A day in Edo: walking around ancient Tokyo

Tokyo, Japan

9 places

Eugenia Dorozhkina

Edo is the ancient name for Tokyo. During the three-century reign of the Tokugawa Shoguns it was the real center of power and became known as Tokyo after Meiji Restoration (Japanese for the Northern Capital). The old city almost vanished in the 1923 quake and WW2 bombings. Here you have a day-long route with an option: sumo or Kabuki.

Edo-Tokyo Open Air Architectural Museum

This open-air museum is a huge park with recreated houses, tea rooms and public baths of the Meiji period period (late 19 - early 20th century). Visitors can explore all buildings both outside and inside.


Shinjuku is Tokyo's major transport hub, where Shinkansens and international buses (both day and night) stop and is actually three large transport facilities for JR, Odakyu and Kei lines linked via underground tunnels with exits to all big skyscrapers in the neighborhood. If you have a meeting or a transfer here better come half an hour earlier and check the gate you need not to get lost. The venue is enormous.

Lion Beer Hall

This Shinjuku venue serves chankonabe, protein-rich stew eaten by sumo wrestlers to become strong and big. The place is a tabehodai "all you can eat” buffet so you have all chances to become a sumoist. Their chanko contains tsukune chicken meatballs, pork and Chinese salad.

Edo Museum

This huge dinosaur-looking venue brings you two centuries back through its exhibits and interiors (ancient stairs, bridges and passages). You can get in the palanquin, ride an old bicycle, try to lift a heavy shoulder-yoke or visit a typical Japanese house. Taking the elevator up note that the fourth floor is missing – in Japanese four sounds similar to the word for death and is usually avoided.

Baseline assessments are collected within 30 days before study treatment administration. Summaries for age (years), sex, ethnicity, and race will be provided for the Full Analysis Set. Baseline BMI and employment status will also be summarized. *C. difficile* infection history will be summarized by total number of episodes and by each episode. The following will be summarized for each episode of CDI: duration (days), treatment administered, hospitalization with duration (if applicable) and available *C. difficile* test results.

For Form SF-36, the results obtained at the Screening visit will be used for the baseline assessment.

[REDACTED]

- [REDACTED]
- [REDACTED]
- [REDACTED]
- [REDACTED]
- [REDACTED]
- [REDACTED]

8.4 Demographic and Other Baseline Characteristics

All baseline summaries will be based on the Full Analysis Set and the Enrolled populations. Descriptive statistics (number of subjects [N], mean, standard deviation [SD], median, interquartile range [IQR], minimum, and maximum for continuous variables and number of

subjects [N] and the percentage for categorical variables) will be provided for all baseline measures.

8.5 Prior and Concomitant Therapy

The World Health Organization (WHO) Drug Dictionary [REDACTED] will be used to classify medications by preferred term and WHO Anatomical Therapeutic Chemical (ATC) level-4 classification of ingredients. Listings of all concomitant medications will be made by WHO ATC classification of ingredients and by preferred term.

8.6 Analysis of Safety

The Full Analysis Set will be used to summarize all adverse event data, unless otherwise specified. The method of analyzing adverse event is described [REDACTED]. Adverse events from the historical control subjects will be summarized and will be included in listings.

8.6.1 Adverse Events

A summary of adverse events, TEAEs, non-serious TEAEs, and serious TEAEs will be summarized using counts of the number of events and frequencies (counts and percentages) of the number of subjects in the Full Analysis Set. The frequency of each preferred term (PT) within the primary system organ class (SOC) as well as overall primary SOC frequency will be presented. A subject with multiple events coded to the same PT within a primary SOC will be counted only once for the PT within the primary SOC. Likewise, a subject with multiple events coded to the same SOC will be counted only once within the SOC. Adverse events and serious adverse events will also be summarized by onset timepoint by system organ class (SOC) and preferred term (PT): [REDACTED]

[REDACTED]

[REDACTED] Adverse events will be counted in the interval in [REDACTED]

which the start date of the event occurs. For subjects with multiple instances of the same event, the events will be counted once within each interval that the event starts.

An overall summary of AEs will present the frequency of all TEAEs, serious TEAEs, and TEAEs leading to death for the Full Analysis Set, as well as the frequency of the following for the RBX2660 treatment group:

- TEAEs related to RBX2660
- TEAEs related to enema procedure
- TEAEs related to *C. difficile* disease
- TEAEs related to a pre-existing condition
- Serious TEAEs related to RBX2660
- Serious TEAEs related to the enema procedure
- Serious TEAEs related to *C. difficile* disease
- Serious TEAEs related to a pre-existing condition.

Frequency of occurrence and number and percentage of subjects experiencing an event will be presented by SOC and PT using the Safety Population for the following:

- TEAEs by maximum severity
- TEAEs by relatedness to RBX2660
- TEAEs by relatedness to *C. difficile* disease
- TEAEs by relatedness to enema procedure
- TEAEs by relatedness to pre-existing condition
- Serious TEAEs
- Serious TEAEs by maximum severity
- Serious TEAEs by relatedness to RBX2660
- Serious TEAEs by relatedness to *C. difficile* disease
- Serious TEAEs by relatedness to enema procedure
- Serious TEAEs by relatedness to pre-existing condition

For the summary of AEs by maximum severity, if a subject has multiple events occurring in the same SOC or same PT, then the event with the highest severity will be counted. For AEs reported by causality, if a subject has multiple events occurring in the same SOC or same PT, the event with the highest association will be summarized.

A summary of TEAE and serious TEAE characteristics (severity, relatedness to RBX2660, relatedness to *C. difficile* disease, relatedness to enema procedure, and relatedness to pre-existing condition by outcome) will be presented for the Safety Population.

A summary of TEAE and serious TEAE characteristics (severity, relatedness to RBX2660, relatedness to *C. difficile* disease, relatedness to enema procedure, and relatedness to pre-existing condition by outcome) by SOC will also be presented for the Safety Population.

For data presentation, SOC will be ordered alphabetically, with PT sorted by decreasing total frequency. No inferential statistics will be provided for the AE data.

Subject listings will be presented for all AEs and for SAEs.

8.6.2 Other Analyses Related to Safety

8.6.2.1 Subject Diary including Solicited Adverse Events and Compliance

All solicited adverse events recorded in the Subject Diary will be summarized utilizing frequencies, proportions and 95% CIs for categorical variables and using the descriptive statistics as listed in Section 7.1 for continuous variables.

Kokugikan Arena

Kokugikan is a Tokyo sumo arena. The city hosts three two-week stages of this national champs – in January (first or second Sunday of the month), May (second Sunday) and September (second Sunday). Daily events at running from morning to 6 pm and better come at 4 – the most famous wrestler take it to the ring at that time. Bring or buy inside some snacks and drinks as the average length is two hours. Tickets are sold online (http://www.sumo.or.jp/en/) and on the spot.

Ginza Station

Though the station is huge, navigation is easy – it is the crossroads of Ginza, Marunouchi and Hibiya lines. To exit to Ginza Street walk through Takashimaya store or find exits to Ginza 4-chome (A2, A3, A5, A6, A7).


Kabuki-za has one big advantage compared to other such theaters – for Y 700 ticket you'll get English-language comments to the show – but you can try being like local and switch them off. The text is century-old so most Japanese don't understand the language too.
Usually the show comprises four plays four hours each – you can arrive whenever you like but better book tickets in advance – sales start mid-month so hurry up to secure the best seats.

XEX Daikanyama

The place has three terraced zones – Bali offers South Asian fusion, Salvatore is for Italian cuisine and An is all about sushi. On your first time, go for Japanese stuff – you'll enjoy helpful waiters, trays of fresh fish and streams of sake.

Ooedo Onsen Monogatari

Ooedo Onsen Monogotari is the town of Japanese traditional baths where you can get lost for a day. Take breaks wrapped in cotton traditional yukata kimono in the patio, chat with friends, have a bite, buy souvenirs or watch a show. And get back to pools with silk and herbs, enjoy sauna, hamam and massage. Take a free shuttle from Tokyo Teleport Station to get there.


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